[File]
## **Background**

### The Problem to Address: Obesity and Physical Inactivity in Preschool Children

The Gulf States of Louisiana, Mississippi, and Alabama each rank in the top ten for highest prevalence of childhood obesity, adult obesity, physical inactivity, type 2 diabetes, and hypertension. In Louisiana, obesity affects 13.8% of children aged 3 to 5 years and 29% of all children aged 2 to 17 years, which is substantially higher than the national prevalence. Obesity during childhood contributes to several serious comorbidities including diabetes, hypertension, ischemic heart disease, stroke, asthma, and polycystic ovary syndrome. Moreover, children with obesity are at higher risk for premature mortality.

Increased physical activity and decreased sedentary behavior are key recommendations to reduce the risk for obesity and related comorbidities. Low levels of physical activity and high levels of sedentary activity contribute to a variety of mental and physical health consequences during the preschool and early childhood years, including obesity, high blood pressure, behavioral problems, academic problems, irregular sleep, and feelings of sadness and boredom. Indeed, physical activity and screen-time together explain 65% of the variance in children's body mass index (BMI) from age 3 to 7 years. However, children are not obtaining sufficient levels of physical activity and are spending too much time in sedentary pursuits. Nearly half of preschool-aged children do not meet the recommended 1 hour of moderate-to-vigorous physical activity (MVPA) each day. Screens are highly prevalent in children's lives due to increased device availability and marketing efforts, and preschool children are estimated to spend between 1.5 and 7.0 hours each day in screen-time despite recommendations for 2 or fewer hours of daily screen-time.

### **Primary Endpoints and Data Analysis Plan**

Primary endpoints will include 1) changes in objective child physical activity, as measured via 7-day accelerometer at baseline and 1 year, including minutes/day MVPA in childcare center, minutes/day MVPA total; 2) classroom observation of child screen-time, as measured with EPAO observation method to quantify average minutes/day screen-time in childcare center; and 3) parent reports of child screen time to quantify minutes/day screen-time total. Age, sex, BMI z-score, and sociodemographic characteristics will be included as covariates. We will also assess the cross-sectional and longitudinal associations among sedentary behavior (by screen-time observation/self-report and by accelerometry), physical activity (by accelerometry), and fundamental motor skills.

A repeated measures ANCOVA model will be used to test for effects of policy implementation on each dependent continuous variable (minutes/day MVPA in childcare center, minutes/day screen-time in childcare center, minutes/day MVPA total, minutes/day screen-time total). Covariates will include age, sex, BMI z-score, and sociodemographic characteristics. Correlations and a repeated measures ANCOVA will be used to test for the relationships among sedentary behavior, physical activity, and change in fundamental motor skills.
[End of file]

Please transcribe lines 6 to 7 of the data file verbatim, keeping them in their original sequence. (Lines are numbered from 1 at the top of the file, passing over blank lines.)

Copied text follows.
Primary endpoints will include 1) changes in objective child physical activity, as measured via 7-day accelerometer at baseline and 1 year, including minutes/day MVPA in childcare center, minutes/day MVPA total; 2) classroom observation of child screen-time, as measured with EPAO observation method to quantify average minutes/day screen-time in childcare center; and 3) parent reports of child screen time to quantify minutes/day screen-time total. Age, sex, BMI z-score, and sociodemographic characteristics will be included as covariates. We will also assess the cross-sectional and longitudinal associations among sedentary behavior (by screen-time observation/self-report and by accelerometry), physical activity (by accelerometry), and fundamental motor skills.

A repeated measures ANCOVA model will be used to test for effects of policy implementation on each dependent continuous variable (minutes/day MVPA in childcare center, minutes/day screen-time in childcare center, minutes/day MVPA total, minutes/day screen-time total). Covariates will include age, sex, BMI z-score, and sociodemographic characteristics. Correlations and a repeated measures ANCOVA will be used to test for the relationships among sedentary behavior, physical activity, and change in fundamental motor skills.